Inviting us to draw our own conclusions, the Rev. Meg Riley prays for Dr. Ersula Ore, assaulted by the police for the minor offense of jaywalking.
Dr. Ore, you are in my prayers today. You and the thousands of other people of color who are forced to prove that you have a right to walk home, and upon whom the burden of proof always rests. Please know that you are not alone—that tens of thousands of white people, as well as the people of color who share your experience of being told you don’t matter—are with you and will be with you as you ask for what everyone wants: Respect for your worth and dignity. (Quest for Meaning, June 30)
Supreme Court decisions
Patrick Murfin agrees with the Supreme Court’s recent decision about buffer zones around abortion clinics.
To protect our own rights of dissent, we must unfortunately defend someone else’s right to be an asshole.
That does not mean we have to step back and let wolves lose upon the sheep. It means we have to take action to confront the wolves ourselves, to offer our bodies, if necessary, in their protection. It demands a lot from us. Giving up comfort, giving up safety. It means, as the theme of this year’s GA says, Reaching Out in Love. (Heretic, Rebel, a Thing to Flout, June 27)
The Rev. Elz Curtiss suggests that William Ellery Channing’s book, Slavery, is useful for countering the Supreme Court’s Hobby Lobby decision.
Much of today’s political breakdown rests on the inability of secular and free-range left wing leaders to articulate a comprehensive philosophical counter to conservative religious arguments. Happily, William Ellery Channing has provided here, in one document, everything we need to lift our stature in current debates. (Politywonk, July 1)
Loved for who you are
The Rev. Dr. Cynthia Landrum believes that whether or not God exists, we are loved.
If God exists, quite frankly, I am loved. And you are, too.
But if God doesn’t exist, is the world cold and cruel? Is human life meaningless? Is love absent? Is there no reason to do good?
Of course not.
We are still precious and loved. (Loved for Who You Are, June 27)
Suzyn Smitth Webb argues for a mix-and-match approach to finding our life’s purpose.
We are so quick to define ourselves by our jobs alone in this world, when our respective purposes aren’t at all limited by what we do 9 to 5. . . . [What] the world needs . . . is garbage collectors who are great Moms who also lead scout troops and sing in choirs.
That is a life with purpose. (Loved for Who You Are, July 2)
Brave souls, thoughtless choices
The Rev. Tom Schade looked for stories of courage at General Assembly—ones that didn’t involve heights, fast-moving rivers, or fire.
I heard of a minister who changed the Christmas Eve order of service.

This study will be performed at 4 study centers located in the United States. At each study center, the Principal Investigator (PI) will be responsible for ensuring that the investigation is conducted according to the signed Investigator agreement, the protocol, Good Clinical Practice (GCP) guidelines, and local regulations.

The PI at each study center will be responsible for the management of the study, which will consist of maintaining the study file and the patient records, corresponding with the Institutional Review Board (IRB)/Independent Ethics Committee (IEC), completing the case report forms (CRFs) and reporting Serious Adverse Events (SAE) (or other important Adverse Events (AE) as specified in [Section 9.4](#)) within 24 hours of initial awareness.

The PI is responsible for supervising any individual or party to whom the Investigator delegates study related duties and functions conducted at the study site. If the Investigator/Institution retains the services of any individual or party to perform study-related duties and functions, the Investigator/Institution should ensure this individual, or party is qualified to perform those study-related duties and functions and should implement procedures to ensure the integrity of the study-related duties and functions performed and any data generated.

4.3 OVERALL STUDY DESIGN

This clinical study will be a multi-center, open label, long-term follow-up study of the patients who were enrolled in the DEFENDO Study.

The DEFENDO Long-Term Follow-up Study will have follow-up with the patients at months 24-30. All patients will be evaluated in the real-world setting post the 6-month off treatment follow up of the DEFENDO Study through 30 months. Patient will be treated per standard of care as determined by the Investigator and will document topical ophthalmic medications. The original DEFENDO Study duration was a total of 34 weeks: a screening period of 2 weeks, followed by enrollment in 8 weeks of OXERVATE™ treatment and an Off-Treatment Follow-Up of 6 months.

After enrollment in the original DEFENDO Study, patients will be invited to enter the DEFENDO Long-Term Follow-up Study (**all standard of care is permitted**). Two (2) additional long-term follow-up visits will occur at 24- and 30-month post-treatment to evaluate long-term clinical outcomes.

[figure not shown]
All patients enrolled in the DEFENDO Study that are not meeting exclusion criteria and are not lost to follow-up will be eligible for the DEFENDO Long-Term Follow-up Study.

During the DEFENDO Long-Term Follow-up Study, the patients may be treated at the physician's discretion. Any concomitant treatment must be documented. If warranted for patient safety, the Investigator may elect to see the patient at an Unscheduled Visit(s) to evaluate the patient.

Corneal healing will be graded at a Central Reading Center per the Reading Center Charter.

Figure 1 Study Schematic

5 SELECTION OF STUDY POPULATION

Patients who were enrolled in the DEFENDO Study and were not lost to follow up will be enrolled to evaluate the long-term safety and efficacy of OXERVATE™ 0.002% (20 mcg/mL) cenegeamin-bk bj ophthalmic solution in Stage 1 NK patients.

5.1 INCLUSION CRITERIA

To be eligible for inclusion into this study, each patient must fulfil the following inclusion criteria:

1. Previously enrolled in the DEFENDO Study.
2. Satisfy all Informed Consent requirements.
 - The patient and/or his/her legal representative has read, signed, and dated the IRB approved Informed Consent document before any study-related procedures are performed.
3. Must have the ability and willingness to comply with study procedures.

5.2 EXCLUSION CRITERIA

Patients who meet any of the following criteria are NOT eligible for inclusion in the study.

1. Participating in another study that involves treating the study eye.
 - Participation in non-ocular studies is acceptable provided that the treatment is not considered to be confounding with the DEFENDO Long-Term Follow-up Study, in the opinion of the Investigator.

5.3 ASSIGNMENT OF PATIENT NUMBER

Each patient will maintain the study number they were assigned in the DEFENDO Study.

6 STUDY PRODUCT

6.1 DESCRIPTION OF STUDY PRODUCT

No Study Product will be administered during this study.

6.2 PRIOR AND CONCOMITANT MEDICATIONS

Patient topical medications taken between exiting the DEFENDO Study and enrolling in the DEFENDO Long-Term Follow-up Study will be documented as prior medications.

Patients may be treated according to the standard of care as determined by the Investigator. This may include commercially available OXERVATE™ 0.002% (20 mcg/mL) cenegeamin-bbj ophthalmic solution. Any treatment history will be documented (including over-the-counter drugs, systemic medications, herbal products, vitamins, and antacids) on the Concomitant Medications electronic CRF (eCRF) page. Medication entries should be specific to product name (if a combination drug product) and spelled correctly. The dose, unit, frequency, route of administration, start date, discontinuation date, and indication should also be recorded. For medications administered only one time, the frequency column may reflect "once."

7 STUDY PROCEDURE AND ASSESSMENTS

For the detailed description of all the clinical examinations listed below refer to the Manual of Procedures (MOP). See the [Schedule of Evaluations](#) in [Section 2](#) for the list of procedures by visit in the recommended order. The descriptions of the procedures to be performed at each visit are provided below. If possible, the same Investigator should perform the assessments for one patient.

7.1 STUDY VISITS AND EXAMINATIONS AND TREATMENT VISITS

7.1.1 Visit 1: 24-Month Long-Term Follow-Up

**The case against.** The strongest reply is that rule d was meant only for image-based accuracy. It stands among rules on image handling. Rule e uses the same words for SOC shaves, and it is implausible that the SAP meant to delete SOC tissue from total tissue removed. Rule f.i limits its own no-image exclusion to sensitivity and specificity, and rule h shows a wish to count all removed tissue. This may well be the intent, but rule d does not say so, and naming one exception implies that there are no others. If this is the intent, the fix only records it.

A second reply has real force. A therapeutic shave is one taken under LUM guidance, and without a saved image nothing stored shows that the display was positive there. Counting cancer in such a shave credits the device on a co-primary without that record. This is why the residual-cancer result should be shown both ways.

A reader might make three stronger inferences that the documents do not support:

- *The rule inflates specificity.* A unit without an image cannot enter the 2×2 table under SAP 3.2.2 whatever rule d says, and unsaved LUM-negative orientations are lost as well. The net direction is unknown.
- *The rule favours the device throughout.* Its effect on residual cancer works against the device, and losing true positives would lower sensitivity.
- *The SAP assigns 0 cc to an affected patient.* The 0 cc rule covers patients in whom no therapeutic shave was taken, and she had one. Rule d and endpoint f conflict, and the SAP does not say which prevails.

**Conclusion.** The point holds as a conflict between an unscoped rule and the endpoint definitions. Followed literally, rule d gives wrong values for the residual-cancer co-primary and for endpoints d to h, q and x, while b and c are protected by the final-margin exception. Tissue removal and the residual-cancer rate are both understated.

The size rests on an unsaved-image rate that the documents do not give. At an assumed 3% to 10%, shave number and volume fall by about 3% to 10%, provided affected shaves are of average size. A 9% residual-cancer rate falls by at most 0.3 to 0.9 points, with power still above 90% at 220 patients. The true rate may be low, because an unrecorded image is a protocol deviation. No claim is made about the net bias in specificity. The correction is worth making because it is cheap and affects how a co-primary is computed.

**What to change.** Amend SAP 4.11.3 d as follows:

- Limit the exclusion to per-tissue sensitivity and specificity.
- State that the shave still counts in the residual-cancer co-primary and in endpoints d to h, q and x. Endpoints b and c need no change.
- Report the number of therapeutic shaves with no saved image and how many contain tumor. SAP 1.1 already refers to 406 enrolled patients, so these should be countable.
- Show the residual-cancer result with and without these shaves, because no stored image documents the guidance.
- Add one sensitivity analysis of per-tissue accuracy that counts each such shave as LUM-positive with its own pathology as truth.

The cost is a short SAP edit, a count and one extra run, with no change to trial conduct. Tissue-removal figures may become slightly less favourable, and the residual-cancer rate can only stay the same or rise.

Another recently settled minister told the largest donor that no, they did not get to veto decisions of the Board.
Someone told a UU Republican that just because no one agreed with them, it didn’t mean they were oppressed. (The Lively Tradition, June 30)
For Adam Dyer, too many UUs at the General Assembly WaterFire event failed to live up to their promise to live “on the side of love.”
I watched yellow shirts push past, walk around and yes, even climb over residents who had been waiting for up to 2 hours to see this event. From my vantage point among the local crowd, what was intended to be a “witness” turned into more of a “display” and somewhat of a distraction. (Spirituwellness, June 29)
Religion, spirituality, and philosophy
Andrew Mackay responds to a recent article in Atlantic magazine, which criticizes the casual syncretism of contemporary spirituality.
Mobility in the spiritual realm should not be viewed as intrinsically bad. . . . The dynamic behavior of the newest generation may be a move past the sense of obligation and communal pressure to conform and stay in one religious institution.
To end, it is important to not oversell traditional religious practice, and to dismiss 21st century spirituality. The two have much to teach each other, if they will listen. (Unspoken Politics, June 29)
Alix answers her friends’ skeptical questions about Unitarian Universalism and ministry.
For me, Unitarian Universalism is a philosophy, a way of thinking about and organizing reality, the nature of knowledge, and existence. . . . AND yes, Unitarian Universalism is a religion because it’s not just a way of thinking about the world, but also a way of acting in it. (Doubled Up in Love, July 2)
We’re publishing early this week because of Independence Day. Here’s some advice from Jacqueline Wolven to help you enjoy your weekend.
Get offline and start doing something. Anything. Take walks. Get a hobby that you love. Learn something new. Cook real meals. Dance badly in your living room. Really, anything would work to allow you to experience life in the way that you want to and not transfer all of the millions of emotions that you are experiencing from others online. (Jacqueline Wolven, June 28)